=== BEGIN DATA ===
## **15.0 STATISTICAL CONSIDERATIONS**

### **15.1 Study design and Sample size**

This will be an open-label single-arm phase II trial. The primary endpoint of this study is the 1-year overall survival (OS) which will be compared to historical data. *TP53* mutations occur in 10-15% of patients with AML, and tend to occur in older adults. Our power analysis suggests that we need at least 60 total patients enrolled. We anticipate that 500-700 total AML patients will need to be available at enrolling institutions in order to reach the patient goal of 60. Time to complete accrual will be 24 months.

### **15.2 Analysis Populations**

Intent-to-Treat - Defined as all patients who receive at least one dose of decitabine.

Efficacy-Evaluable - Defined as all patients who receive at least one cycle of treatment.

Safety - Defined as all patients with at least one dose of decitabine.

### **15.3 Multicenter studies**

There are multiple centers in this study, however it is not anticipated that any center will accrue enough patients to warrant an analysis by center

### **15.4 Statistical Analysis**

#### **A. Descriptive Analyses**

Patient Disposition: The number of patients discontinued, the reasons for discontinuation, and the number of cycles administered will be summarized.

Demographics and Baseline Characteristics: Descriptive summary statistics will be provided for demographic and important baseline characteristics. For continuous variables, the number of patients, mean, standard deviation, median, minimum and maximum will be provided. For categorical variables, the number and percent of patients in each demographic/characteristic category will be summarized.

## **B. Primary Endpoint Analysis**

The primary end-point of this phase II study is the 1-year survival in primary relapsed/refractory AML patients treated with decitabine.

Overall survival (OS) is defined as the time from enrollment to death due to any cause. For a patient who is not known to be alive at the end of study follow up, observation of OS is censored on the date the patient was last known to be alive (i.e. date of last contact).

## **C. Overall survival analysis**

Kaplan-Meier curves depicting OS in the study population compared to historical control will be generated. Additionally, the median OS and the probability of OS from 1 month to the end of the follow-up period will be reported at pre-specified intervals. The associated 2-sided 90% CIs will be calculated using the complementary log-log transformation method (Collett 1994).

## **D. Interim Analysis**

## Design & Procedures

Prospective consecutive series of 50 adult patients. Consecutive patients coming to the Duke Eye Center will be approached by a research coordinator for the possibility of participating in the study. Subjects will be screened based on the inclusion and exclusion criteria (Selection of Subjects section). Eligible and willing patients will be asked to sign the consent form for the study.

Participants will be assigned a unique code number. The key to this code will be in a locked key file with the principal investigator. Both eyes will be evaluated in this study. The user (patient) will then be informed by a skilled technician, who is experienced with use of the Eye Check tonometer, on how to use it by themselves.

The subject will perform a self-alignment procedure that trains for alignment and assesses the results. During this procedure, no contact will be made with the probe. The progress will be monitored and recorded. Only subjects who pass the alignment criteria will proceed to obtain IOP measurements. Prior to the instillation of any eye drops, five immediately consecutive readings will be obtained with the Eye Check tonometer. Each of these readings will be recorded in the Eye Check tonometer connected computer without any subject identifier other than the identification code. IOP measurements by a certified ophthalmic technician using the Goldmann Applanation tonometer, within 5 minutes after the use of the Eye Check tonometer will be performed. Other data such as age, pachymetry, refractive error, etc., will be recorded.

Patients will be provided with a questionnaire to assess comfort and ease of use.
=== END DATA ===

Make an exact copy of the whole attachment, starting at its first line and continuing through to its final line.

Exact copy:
## **15.0 STATISTICAL CONSIDERATIONS**

### **15.1 Study design and Sample size**

This will be an open-label single-arm phase II trial. The primary endpoint of this study is the 1-year overall survival (OS) which will be compared to historical data. *TP53* mutations occur in 10-15% of patients with AML, and tend to occur in older adults. Our power analysis suggests that we need at least 60 total patients enrolled. We anticipate that 500-700 total AML patients will need to be available at enrolling institutions in order to reach the patient goal of 60. Time to complete accrual will be 24 months.

### **15.2 Analysis Populations**

Intent-to-Treat - Defined as all patients who receive at least one dose of decitabine.

Efficacy-Evaluable - Defined as all patients who receive at least one cycle of treatment.

Safety - Defined as all patients with at least one dose of decitabine.

### **15.3 Multicenter studies**

There are multiple centers in this study, however it is not anticipated that any center will accrue enough patients to warrant an analysis by center

### **15.4 Statistical Analysis**

#### **A. Descriptive Analyses**

Patient Disposition: The number of patients discontinued, the reasons for discontinuation, and the number of cycles administered will be summarized.

Demographics and Baseline Characteristics: Descriptive summary statistics will be provided for demographic and important baseline characteristics. For continuous variables, the number of patients, mean, standard deviation, median, minimum and maximum will be provided. For categorical variables, the number and percent of patients in each demographic/characteristic category will be summarized.

## **B. Primary Endpoint Analysis**

The primary end-point of this phase II study is the 1-year survival in primary relapsed/refractory AML patients treated with decitabine.

Overall survival (OS) is defined as the time from enrollment to death due to any cause. For a patient who is not known to be alive at the end of study follow up, observation of OS is censored on the date the patient was last known to be alive (i.e. date of last contact).

## **C. Overall survival analysis**

Kaplan-Meier curves depicting OS in the study population compared to historical control will be generated. Additionally, the median OS and the probability of OS from 1 month to the end of the follow-up period will be reported at pre-specified intervals. The associated 2-sided 90% CIs will be calculated using the complementary log-log transformation method (Collett 1994).

## **D. Interim Analysis**

## Design & Procedures

Prospective consecutive series of 50 adult patients. Consecutive patients coming to the Duke Eye Center will be approached by a research coordinator for the possibility of participating in the study. Subjects will be screened based on the inclusion and exclusion criteria (Selection of Subjects section). Eligible and willing patients will be asked to sign the consent form for the study.

Participants will be assigned a unique code number. The key to this code will be in a locked key file with the principal investigator. Both eyes will be evaluated in this study. The user (patient) will then be informed by a skilled technician, who is experienced with use of the Eye Check tonometer, on how to use it by themselves.

The subject will perform a self-alignment procedure that trains for alignment and assesses the results. During this procedure, no contact will be made with the probe. The progress will be monitored and recorded. Only subjects who pass the alignment criteria will proceed to obtain IOP measurements. Prior to the instillation of any eye drops, five immediately consecutive readings will be obtained with the Eye Check tonometer. Each of these readings will be recorded in the Eye Check tonometer connected computer without any subject identifier other than the identification code. IOP measurements by a certified ophthalmic technician using the Goldmann Applanation tonometer, within 5 minutes after the use of the Eye Check tonometer will be performed. Other data such as age, pachymetry, refractive error, etc., will be recorded.

Patients will be provided with a questionnaire to assess comfort and ease of use.